18:28 Then they brought Jesus from Caiaphas to the Roman governor’s residence. 1 (Now it was very early morning.) 2 They 3 did not go into the governor’s residence 4 so they would not be ceremonially defiled, but could eat the Passover meal. 18:29 So Pilate came outside to them and said, “What accusation 5 do you bring against this man?” 6 18:30 They replied, 7 “If this man 8 were not a criminal, 9 we would not have handed him over to you.” 10
18:31 Pilate told them, 11 “Take him yourselves and pass judgment on him 12 according to your own law!” 13 The Jewish leaders 14 replied, 15 “We cannot legally put anyone to death.” 16 18:32 (This happened 17 to fulfill the word Jesus had spoken when he indicated 18 what kind of death he was going to die. 19 )
1 tn Grk “to the praetorium.”
sn The permanent residence of the Roman governor of Palestine was in Caesarea (Acts 23:35). The governor had a residence in Jerusalem which he normally occupied only during principal feasts or in times of political unrest. The location of this building in Jerusalem is uncertain, but is probably one of two locations: either (1) the fortress or tower of Antonia, on the east hill north of the temple area, which is the traditional location of the Roman praetorium since the 12th century, or (2) the palace of Herod on the west hill near the present Jaffa Gate. According to Philo (Embassy 38 ) Pilate had some golden shields hung there, and according to Josephus (J. W. 2.14.8 [2.301], 2.15.5 [2.328]) the later Roman governor Florus stayed there.
2 sn This is a parenthetical note by the author.
3 tn Grk “And they.” The conjunction καί (kai, “and”) has not been translated here in keeping with the tendency of contemporary English style to use shorter sentences.
4 tn Grk “into the praetorium.”
5 tn Or “charge.”
6 sn In light of the fact that Pilate had cooperated with them in Jesus’ arrest by providing Roman soldiers, the Jewish authorities were probably expecting Pilate to grant them permission to carry out their sentence on Jesus without resistance (the Jews were not permitted to exercise capital punishment under the Roman occupation without official Roman permission, cf. v. 31). They must have been taken somewhat by surprise by Pilate’s question “What accusation do you bring against this man,” because it indicated that he was going to try the prisoner himself. Thus Pilate was regarding the trial before Caiaphas and the Sanhedrin as only an inquiry and their decision as merely an accusation.
7 tn Grk “They answered and said to him.”
8 tn Grk “this one.”
9 tn Or “an evildoer”; Grk “one doing evil.”
10 tn Or “would not have delivered him over.”
11 tn Grk “Then Pilate said to them.”
12 tn Or “judge him.” For the translation “pass judgment on him” see R. E. Brown (John [AB], 2:848).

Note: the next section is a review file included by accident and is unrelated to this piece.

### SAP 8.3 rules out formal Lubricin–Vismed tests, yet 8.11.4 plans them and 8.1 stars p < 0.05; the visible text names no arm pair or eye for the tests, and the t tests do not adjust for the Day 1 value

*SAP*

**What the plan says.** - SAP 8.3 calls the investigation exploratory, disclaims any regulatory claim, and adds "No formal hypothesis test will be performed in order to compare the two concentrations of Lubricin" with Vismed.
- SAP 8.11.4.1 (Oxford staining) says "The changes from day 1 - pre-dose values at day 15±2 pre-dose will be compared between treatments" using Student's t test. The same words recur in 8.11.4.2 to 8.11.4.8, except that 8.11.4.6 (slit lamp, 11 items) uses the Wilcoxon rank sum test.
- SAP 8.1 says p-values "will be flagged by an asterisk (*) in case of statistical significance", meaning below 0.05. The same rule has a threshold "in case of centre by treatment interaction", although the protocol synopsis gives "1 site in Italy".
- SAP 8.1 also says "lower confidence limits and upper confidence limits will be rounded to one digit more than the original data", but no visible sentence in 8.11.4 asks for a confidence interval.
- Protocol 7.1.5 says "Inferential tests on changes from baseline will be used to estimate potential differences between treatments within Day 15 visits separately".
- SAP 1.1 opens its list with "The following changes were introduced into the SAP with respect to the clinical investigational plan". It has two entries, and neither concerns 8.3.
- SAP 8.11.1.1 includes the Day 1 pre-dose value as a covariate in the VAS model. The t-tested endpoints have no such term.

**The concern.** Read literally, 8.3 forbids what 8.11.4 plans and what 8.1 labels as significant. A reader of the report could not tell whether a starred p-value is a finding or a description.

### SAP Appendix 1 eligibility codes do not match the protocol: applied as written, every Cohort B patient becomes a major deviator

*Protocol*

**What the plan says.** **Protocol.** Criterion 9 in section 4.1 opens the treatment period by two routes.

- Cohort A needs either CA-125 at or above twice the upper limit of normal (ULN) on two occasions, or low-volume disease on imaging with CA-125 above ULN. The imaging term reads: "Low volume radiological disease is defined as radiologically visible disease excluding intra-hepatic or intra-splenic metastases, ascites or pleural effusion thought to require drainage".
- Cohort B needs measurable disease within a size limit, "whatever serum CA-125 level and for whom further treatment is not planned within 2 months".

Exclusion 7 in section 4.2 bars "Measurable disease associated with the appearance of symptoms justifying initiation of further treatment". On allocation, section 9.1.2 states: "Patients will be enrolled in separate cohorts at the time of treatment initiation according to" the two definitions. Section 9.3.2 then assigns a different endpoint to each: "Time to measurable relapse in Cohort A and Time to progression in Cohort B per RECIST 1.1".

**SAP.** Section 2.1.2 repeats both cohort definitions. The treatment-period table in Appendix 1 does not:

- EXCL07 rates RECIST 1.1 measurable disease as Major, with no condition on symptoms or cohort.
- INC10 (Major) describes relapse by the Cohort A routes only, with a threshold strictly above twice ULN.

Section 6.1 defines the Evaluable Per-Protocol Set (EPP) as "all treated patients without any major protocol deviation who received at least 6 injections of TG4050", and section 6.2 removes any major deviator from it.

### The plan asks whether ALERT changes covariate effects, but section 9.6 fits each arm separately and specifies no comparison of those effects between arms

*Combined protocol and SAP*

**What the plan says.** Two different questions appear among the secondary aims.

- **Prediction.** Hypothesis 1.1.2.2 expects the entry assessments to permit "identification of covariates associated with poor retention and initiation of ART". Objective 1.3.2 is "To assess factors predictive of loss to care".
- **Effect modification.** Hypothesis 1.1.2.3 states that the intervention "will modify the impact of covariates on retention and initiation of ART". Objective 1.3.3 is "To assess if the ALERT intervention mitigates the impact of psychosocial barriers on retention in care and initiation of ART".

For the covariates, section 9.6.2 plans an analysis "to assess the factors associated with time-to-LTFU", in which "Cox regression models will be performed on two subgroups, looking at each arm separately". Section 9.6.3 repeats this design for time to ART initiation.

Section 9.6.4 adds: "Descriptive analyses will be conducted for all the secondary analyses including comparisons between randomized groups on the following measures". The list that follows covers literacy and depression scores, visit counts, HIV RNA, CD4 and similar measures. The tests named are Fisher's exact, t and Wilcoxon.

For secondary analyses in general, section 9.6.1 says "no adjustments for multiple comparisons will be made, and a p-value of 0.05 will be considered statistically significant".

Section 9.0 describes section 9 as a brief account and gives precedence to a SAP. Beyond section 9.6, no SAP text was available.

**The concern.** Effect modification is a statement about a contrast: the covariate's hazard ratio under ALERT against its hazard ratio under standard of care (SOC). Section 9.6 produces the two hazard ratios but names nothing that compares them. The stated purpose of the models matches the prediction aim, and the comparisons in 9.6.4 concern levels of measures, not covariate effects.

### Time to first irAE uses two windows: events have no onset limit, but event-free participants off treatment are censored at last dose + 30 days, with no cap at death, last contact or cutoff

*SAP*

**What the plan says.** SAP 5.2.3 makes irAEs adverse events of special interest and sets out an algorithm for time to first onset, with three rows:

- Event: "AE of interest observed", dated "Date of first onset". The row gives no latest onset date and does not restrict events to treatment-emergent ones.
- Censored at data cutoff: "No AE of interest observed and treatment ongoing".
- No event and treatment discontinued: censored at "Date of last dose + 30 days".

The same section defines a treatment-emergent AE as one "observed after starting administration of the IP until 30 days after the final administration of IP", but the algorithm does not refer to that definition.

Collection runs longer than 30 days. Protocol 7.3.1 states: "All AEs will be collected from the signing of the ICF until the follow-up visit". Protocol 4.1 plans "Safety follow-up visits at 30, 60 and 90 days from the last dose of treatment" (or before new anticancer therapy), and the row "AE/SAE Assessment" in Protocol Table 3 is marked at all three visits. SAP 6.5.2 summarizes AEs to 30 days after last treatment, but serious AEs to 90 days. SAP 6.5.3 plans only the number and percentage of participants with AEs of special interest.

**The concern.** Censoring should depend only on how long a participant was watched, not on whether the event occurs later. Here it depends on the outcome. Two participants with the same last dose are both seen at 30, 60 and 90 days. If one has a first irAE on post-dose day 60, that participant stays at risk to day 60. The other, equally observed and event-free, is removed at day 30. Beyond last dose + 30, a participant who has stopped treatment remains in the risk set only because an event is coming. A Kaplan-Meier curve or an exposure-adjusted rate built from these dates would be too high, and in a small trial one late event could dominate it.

13 sn Pilate, as the sole representative of Rome in a troubled area, was probably in Jerusalem for the Passover because of the danger of an uprising (the normal residence for the Roman governor was in Caesarea as mentioned in Acts 23:35). At this time on the eve of the feast he would have been a busy and perhaps even a worried man. It is not surprising that he offered to hand Jesus back over to the Jewish authorities to pass judgment on him. It may well be that Pilate realized when no specific charge was mentioned that he was dealing with an internal dispute over some religious matter. Pilate wanted nothing to do with such matters, as the statement “Pass judgment on him according to your own law!” indicates. As far as the author is concerned, this points out who was really responsible for Jesus’ death: The Roman governor Pilate would have had nothing to do with it if he had not been pressured by the Jewish religious authorities, upon whom the real responsibility rested.
15 tn Grk “said to him.”
16 tn Grk “It is not permitted to us to kill anyone.”
sn The historical background behind the statement We cannot legally put anyone to death is difficult to reconstruct. Scholars are divided over whether this statement in the Fourth Gospel accurately reflects the judicial situation between the Jewish authorities and the Romans in 1st century Palestine. It appears that the Roman governor may have given the Jews the power of capital punishment for specific offenses, some of them religious (the death penalty for Gentiles caught trespassing in the inner courts of the temple, for example). It is also pointed out that the Jewish authorities did carry out a number of executions, some of them specifically pertaining to Christians (Stephen, according to Acts 7:58-60; and James the Just, who was stoned in the 60s according to Josephus, Ant. 20.9.1 [20.200]). But Stephen’s death may be explained as a result of “mob violence” rather than a formal execution, and as Josephus in the above account goes on to point out, James was executed in the period between two Roman governors, and the high priest at the time was subsequently punished for the action. Two studies by A. N. Sherwin-White (Roman Society and Roman Law in the New Testament, 1-47; and “The Trial of Christ,” Historicity and Chronology in the New Testament [SPCKTC], 97-116) have tended to support the accuracy of John’s account. He concluded that the Romans kept very close control of the death penalty for fear that in the hands of rebellious locals such power could be used to eliminate factions favorable or useful to Rome. A province as troublesome as Judea would not have been likely to be made an exception to this.
17 tn The words “This happened” are not in the Greek text but are implied.
18 tn Or “making clear.”